Artificial Intelligence: Debates about Its Use and Abuse
Artificial intelligence, Turing test, Thought experiments, Controversy
This paper is concerned with the question, “Is what a stored-program digital computer does thinking -in the full human sense of the term?” Several current controversies are examined, including the meaning and usefulness of the Turing test to determine “intelligence.” The Lucas controversy of the early 1960s is taken up, dealing with the philosophical issues related to the man-versus-machine debate, and Dreyfus' ideas against Machine Intelligence are explored. Searle's ideas in opposition to the validity of the Turing test are described, as are various interpretations of the Chinese room thought-experiment and its relation to real “thought”. Weizenbaum's opposition to the “information-processing model of man” is also developed. The paper concludes with a comparison of the 19th-century debates over Darwinian Evolution and those in this century over Artificial Intelligence.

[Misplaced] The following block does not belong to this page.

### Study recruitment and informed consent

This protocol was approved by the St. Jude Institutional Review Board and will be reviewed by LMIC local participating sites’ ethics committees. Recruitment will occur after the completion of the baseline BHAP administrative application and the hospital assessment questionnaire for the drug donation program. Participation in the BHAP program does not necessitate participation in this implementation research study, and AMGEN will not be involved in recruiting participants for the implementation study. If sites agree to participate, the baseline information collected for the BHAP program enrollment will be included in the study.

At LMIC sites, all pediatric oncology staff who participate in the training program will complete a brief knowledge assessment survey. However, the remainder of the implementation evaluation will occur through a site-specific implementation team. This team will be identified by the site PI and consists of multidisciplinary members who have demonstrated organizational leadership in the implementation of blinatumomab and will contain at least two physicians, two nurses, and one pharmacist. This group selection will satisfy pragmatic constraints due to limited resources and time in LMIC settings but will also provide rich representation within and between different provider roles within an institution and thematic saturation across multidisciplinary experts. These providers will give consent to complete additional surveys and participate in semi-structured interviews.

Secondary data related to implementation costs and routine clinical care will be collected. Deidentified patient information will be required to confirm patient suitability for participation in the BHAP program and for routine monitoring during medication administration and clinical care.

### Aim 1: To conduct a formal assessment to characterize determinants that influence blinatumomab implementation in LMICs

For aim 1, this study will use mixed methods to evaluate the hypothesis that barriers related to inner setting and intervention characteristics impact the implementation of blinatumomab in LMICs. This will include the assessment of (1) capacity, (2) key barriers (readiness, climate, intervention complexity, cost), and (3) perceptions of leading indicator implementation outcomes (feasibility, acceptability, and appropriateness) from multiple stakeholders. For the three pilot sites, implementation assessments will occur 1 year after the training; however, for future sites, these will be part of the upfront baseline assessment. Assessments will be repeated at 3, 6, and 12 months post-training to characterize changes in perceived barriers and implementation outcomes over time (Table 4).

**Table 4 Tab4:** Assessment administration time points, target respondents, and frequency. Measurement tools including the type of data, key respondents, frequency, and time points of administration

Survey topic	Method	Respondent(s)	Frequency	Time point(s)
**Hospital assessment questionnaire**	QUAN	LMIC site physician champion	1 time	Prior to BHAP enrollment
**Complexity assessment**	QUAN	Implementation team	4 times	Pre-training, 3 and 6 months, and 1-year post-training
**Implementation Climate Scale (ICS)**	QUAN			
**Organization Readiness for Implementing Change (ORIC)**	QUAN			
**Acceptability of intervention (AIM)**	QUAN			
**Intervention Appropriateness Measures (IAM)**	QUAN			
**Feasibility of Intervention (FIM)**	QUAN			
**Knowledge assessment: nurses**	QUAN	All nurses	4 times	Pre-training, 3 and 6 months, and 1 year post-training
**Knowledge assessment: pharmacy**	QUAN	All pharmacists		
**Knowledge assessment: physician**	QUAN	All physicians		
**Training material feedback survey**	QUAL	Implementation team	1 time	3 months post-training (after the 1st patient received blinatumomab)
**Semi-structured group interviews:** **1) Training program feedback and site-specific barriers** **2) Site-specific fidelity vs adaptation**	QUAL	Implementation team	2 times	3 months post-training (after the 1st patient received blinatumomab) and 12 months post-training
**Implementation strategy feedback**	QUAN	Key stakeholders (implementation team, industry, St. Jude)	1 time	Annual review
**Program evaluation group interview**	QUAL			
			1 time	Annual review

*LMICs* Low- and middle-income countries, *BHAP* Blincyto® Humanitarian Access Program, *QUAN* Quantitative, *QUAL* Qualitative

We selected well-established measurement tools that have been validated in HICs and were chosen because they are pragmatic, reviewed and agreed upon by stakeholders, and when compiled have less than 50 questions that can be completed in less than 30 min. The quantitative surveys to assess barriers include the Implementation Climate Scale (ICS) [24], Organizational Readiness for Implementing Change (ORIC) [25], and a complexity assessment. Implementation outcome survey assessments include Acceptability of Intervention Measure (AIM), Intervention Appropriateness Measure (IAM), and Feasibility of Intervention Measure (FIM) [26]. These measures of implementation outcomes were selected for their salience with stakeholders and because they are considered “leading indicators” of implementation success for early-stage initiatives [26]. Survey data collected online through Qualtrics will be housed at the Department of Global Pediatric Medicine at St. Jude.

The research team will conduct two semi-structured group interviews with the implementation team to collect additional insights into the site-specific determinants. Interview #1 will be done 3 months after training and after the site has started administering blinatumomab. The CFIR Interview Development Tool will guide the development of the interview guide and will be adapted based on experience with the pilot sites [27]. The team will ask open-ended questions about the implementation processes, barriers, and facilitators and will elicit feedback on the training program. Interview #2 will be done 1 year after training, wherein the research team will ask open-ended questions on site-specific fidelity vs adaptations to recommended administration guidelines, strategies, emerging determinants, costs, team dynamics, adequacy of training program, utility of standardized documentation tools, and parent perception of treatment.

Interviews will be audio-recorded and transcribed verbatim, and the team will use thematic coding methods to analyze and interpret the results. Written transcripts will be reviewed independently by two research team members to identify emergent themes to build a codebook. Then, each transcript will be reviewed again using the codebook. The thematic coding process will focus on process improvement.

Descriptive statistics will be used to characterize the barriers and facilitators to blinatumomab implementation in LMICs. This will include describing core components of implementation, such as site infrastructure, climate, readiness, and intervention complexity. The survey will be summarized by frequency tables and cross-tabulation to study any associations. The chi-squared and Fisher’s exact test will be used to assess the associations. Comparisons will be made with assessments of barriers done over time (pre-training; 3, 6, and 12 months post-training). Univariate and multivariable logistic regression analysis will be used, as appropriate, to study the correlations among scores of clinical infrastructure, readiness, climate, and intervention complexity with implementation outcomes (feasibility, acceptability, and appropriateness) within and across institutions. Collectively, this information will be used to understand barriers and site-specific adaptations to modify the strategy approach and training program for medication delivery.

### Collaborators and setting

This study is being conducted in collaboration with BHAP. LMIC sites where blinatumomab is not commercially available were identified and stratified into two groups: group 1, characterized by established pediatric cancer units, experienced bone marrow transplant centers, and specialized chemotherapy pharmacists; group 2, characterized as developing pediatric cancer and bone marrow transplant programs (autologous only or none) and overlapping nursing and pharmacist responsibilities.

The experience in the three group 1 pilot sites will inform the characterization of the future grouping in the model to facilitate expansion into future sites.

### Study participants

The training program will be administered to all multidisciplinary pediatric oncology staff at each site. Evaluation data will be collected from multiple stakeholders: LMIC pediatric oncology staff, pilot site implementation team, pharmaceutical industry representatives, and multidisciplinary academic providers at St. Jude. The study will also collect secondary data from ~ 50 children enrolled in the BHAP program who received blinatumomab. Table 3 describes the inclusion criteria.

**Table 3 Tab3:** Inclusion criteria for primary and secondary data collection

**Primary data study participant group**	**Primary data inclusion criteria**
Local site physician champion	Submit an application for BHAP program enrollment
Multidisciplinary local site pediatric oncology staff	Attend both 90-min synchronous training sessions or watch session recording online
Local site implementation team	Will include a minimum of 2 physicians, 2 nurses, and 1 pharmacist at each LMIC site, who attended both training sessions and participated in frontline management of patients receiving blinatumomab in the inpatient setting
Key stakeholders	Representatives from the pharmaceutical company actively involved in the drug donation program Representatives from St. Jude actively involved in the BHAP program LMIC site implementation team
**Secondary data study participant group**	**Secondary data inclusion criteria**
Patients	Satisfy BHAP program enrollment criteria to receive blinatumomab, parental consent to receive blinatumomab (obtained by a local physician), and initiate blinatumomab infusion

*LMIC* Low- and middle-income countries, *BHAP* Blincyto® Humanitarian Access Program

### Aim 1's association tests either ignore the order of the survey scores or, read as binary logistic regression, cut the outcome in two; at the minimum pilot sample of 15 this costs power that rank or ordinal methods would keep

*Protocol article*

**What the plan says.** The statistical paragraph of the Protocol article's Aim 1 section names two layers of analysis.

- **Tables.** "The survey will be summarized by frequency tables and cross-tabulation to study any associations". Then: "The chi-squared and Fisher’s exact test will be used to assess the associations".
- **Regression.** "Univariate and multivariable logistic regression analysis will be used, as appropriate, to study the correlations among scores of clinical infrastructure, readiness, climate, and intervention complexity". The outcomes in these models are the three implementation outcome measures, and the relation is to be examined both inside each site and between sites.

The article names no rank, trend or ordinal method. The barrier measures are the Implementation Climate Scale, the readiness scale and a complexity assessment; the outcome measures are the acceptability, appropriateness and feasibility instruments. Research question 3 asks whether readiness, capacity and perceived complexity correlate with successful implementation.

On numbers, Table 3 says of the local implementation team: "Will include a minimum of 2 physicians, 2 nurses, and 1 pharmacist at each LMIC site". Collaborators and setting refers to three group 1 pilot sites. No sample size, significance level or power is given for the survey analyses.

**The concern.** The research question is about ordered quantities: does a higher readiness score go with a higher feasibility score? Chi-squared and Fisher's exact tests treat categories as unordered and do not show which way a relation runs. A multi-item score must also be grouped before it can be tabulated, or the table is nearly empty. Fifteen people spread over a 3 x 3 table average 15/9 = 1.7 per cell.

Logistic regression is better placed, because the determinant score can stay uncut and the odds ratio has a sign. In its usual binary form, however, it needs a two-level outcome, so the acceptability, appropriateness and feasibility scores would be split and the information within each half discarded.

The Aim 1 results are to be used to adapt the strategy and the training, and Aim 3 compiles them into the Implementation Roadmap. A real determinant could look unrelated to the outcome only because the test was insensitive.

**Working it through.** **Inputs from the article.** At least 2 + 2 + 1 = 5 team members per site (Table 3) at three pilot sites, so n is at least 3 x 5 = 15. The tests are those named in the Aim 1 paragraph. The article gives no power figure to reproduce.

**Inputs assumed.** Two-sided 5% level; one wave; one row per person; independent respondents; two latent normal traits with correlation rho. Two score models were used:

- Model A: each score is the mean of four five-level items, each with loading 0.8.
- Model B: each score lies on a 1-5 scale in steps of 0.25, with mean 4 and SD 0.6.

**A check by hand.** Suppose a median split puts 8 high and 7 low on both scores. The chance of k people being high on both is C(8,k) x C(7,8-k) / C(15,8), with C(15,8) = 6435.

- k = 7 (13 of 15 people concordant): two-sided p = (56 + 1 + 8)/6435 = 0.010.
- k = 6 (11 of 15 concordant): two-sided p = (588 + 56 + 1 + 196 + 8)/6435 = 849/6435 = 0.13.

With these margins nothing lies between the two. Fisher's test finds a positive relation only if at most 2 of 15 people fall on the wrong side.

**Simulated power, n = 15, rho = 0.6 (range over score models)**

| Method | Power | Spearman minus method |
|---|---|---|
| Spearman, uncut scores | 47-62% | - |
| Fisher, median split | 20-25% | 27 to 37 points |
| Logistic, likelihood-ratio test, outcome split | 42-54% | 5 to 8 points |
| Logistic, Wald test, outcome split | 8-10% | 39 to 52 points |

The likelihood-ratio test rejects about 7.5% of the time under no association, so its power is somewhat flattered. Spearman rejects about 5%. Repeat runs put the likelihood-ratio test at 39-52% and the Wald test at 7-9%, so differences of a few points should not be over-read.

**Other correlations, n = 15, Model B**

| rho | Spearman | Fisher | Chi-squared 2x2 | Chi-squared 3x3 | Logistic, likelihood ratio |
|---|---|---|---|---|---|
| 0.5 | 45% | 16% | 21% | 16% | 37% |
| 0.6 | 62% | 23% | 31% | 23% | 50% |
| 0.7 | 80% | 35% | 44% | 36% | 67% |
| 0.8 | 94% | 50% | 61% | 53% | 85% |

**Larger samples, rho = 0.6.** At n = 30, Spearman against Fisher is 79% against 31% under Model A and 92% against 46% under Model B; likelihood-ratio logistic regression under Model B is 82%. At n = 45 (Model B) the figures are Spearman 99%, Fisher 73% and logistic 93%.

© 1984 Academic Press, Inc.
Grabiner, Judith V. "Artificial Intelligence: Debates about Its Use and Abuse." Historia Mathematica 11.4 (November 1984): 471-480. doi: 10.1016/0315-0860(84)90029-6